In litigious Belleville, Ill., patients can obtain a long list of medical services only by heading over to St. Louis.  "Several years ago, Belleville physicians decided to transfer all critically ill children to St. Louis Children's Hospital or Cardinal Glennon Children's Hospital. Anne Thomure, public relations director for Memorial Hospital in Belleville, said many of these young patients could have gotten comparable care in the community, but liability risks were deemed too great".  "Trauma is routinely sent to St. Louis because of the medical-legal climate," said one doctor.  Other Belleville doctors have stopped handling high-risk pregnancies, administering clot-busting TPA to stroke patients, and performing surgery on complex elbow fractures, which often lead to complications.  Many neurosurgeons are shunning brain surgery in favor of relatively safe spinal procedures.  Dr. Kathy Maupin "said almost every doctor involved in trauma care gets sued, because outcomes are unpredictable and patients do not have a pre-existing relationship with the doctors."  Don't miss this priceless quote from the other side, from "Bruce Cook, a personal injury lawyer in Belleville" who "has little sympathy for doctors lamenting liability coverage costs."  "Perhaps the doctors retiring early are the doctors who are sued too much," he said. "Perhaps they should have been accountants."  (Judith VandeWater, "Insurance rates pinch doctors, care", St. Louis Post-Dispatch, Oct. 6).

The Bloviator (Sept. 27) summarizes the terms of the federal malpractice-reform bill, H.R. 4600 Help Efficient, Accessible, Low-cost, Timely Healthcare (HEALTH) Act of 2002", which passed the House Sept. 26 but is considered unlikely to make it past the litigation lobby's grip on the U.S. Senate.  Last Thursday, Pennsylvania doctors held rallies in Philadelphia and Scranton to protest the state legislature's inaction on malpractice reform (AP/New York Times, undated; MedRants, Oct. 4; Politically Active Physicians Association, organization of Pa. doctors). New York doctors may not be holding demonstrations yet, but according to William Tucker in the New York Post, they pay the highest malpractice premiums in the country.  From "1994 to 1999, the average New York jury verdict tripled, from $1.7 million to $6 million. Empire State physicians settled $633 million in malpractice claims in 2000, 80 percent more than second-place Pennsylvania ($352 million) and triple third-place California ($200 million, for twice the population)".  California, unlike New York and Pennsylvania, has a strong cap on noneconomic damages.  (New York Post, Sept. 26).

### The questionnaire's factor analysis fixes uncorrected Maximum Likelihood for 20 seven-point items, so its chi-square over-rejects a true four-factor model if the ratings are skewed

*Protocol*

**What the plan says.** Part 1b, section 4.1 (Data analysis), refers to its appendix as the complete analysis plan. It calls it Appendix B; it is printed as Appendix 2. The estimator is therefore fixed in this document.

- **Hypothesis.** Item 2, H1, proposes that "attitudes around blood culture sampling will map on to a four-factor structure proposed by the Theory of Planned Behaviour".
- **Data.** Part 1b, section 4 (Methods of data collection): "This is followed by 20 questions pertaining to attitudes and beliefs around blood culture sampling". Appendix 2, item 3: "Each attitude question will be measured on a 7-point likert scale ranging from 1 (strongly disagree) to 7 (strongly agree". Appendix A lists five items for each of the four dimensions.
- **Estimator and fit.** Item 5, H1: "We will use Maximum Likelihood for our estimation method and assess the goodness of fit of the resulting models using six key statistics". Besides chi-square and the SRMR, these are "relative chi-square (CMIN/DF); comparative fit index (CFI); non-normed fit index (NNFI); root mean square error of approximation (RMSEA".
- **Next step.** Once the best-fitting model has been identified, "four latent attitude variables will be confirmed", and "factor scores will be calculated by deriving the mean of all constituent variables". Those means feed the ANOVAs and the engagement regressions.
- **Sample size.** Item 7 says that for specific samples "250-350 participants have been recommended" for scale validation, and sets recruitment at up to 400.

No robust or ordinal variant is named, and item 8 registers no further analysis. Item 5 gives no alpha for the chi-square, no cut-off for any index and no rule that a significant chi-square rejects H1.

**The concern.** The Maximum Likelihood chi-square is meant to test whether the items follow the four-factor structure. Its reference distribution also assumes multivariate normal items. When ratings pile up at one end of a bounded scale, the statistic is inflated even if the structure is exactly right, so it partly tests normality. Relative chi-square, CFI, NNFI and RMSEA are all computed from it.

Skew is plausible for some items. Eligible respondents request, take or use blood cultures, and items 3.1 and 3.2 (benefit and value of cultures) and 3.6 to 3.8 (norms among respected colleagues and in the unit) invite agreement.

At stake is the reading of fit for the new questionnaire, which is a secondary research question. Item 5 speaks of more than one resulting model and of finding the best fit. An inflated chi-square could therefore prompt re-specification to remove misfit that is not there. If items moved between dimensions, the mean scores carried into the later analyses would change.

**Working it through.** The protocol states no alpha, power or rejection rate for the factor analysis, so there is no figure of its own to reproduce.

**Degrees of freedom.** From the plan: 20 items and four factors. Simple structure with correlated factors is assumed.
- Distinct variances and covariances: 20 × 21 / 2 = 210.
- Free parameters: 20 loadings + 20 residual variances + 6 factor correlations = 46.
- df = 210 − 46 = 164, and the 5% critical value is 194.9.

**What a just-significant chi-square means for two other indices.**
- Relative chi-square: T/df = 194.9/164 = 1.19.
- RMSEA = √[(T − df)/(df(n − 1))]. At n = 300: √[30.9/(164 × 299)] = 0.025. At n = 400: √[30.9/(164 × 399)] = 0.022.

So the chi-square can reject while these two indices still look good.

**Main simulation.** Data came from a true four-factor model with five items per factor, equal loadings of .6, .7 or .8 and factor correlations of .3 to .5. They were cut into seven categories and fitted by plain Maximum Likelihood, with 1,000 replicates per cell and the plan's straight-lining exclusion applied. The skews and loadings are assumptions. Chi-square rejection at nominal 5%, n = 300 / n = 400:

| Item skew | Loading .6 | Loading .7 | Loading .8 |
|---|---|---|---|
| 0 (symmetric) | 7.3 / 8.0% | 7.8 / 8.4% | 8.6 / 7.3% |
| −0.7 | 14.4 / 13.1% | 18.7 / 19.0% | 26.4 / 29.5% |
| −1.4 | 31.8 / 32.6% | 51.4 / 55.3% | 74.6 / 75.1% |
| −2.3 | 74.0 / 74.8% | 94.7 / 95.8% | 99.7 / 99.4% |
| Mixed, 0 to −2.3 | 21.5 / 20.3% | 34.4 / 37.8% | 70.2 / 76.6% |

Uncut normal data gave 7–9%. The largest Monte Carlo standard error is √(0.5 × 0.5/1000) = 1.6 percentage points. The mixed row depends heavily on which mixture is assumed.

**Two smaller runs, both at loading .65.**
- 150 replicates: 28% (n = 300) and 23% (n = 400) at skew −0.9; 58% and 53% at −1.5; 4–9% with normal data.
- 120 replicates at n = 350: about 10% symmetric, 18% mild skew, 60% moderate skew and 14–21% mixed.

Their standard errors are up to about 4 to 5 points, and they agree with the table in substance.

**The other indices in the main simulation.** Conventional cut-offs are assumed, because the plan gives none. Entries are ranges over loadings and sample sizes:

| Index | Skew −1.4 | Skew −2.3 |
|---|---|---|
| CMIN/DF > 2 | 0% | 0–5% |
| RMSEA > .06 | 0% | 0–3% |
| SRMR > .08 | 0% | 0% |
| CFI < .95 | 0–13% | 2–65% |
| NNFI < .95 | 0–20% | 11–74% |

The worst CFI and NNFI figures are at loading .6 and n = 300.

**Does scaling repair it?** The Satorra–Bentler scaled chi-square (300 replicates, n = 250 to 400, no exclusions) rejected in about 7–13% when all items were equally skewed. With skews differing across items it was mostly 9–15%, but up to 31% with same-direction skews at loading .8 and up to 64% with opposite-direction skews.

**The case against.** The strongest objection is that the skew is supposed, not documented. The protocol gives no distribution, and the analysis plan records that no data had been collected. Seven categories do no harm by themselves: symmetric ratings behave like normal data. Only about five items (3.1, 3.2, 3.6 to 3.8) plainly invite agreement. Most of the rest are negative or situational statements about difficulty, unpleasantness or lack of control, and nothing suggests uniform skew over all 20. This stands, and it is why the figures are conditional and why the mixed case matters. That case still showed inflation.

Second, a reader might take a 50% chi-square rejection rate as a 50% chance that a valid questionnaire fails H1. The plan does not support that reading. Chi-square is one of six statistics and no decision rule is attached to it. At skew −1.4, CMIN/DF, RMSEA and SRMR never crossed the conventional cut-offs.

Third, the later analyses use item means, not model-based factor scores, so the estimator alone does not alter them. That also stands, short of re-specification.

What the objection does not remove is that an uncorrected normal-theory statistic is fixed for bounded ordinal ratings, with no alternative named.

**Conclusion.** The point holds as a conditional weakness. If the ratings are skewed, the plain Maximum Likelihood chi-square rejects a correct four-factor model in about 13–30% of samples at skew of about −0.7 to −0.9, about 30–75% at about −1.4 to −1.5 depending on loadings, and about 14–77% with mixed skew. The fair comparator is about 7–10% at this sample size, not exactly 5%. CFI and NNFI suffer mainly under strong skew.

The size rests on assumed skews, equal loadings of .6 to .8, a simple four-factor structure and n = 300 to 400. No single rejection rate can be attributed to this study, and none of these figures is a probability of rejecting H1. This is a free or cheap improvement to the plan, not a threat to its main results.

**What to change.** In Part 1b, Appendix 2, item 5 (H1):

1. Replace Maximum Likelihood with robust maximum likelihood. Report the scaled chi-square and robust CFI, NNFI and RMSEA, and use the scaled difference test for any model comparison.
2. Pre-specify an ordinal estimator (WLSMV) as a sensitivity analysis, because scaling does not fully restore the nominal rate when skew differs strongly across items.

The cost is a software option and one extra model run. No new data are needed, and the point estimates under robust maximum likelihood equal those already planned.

The disarray in Mississippi's malpractice system "extends to the state's ambulance companies and their workers", reports AP.  (Matthew Volz, "Paramedics face malpractice suits, too", AP/Jackson Clarion-Ledger, Sept. 19).  A past president of the Mississippi Trial Lawyers Association pooh-poohs the concerns, saying he "cannot recall off the top of my head a single substantial or even moderate verdict against an ambulance company in the state of Mississippi" -- note how by framing the issue as one of verdicts only, he gets to sidestep the question of how often ambulance operators are named in complaints resolved before that point.  On the Mississippi legislature's lack of seriousness in pursuing tort reform, see the Clarion-Ledger's editorial, Sept. 25.

A study from the American Association of Neurological Surgeons and other neurosurgery groups finds that liability woes have plunged that specialty into a state of emergency across the country.  (Sept. 25 study in PDF format, press release, resource page).  And while litigation lobby stalwarts such as the misnamed "Center for Justice and Democracy" have tried to scapegoat malpractice insurance providers as the source of the crisis (Sept. 25), a report last month from the U.S. Department of Health and Human Services thoroughly refutes that contention, pointing out that: 1) states that have enacted serious liability limits are not undergoing a crisis; 2) actuarial data show a sharp upturn in the past few years in large medical claims in unreformed states, as well as in the high verdicts which influence the magnitude of settlements; 3) medical malpractice insurers have not generally suffered major losses due to speculative or volative investments, and a relatively small share of their investment is in the stock market; 4) the decreasing competitiveness of the insurance market is itself a reflection of the liability-driven increase in claims expense; and 5) liability reforms in states like California have not made it impossible to sue -- the number of claims has not been declining there lately -- but have kept medical care affordable, notwithstanding the influence of the much-cited "insurance cycle". ("Update on the Medical Litigation Crisis: Not the Result of the 'Insurance Cycle'", HHS, Sept. 25).  (DURABLE LINK)